Printmaking is a very important type of art that was influential in French history in the late 19th century. Henri de Toulouse-Lautrec was one of the most influential artists of his day, and he was known for his lithographic prints, paintings, and his social life. Toulouse-Lautrec was friends with many dancers, and there was a symbiotic relationship between dancers and visual artists in Paris. The relationship boosted both groups’ celebrity statuses!
This art history lecture is a PowerPoint file and contains 25 slides with a combination of text and images. There are photographs of the artists, dancers, and locations in Montmartre and Paris. There are also many examples of color lithographs.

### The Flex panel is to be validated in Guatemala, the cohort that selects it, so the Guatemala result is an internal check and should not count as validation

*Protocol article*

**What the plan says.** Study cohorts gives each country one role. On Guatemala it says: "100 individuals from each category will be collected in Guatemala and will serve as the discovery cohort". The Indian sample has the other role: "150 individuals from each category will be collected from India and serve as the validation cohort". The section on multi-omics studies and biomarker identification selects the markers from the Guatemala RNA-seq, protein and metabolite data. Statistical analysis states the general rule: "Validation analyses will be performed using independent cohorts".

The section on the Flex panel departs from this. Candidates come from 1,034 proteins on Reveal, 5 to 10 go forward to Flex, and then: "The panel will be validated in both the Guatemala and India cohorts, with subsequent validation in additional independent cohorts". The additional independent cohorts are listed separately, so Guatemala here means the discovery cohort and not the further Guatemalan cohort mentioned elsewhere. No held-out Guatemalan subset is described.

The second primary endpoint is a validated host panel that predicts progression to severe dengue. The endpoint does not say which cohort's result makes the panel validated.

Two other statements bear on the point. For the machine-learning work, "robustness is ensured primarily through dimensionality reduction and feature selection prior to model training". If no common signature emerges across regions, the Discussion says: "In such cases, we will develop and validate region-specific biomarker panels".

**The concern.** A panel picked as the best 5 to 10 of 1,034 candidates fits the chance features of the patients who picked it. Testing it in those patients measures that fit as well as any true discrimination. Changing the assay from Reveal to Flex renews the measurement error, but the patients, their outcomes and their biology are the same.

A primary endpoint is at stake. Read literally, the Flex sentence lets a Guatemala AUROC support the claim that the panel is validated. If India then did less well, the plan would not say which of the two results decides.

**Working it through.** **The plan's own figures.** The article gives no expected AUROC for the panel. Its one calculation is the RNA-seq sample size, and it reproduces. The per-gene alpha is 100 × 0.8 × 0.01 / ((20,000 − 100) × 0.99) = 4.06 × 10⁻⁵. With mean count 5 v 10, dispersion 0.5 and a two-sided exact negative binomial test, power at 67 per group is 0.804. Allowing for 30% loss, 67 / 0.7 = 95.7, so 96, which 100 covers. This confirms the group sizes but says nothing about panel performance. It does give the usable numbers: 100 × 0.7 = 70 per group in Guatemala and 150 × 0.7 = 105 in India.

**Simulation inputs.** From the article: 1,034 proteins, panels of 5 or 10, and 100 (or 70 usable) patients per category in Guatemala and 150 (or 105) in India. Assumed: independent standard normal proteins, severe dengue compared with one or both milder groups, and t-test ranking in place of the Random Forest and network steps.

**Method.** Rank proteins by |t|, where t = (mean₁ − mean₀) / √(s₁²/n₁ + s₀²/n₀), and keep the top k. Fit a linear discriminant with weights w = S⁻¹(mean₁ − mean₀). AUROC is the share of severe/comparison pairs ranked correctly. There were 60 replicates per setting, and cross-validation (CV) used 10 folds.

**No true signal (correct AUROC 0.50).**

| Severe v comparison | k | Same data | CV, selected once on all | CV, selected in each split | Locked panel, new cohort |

The lecture begins with a brief introduction about Parisian life in the 19th century to give context about the entertainment venues of the time. There are examples of French posters printed at the time and what they advertised, and there is information about Jules Chéret (Cheret). The types of dances mentioned in this lecture include the quadrille, cancan, chahut, and modern dance. Information about French artist Henri de Toulouse-Lautrec is covered. La Goulue, Jane Avril, May Milton, and Loïe (Loie) Fuller are the dancers who Toulouse-Lautrec knew, and he created posters and artwork featuring all of those women.
“Printmakers and Dancers” can be used on its own in an art class as an art history lecture. This could be used as a kickoff for a lithography or printmaking project too. This lecture could be used to teach about art and culture in a history class during a unit on French history or in a French class. Dance instructors could find this lecture featuring female dancers useful as well.
This work by Klaire Pearson
is licensed under a Creative Commons Attribution-NonCommercial-NoDerivs 3.0 Unported License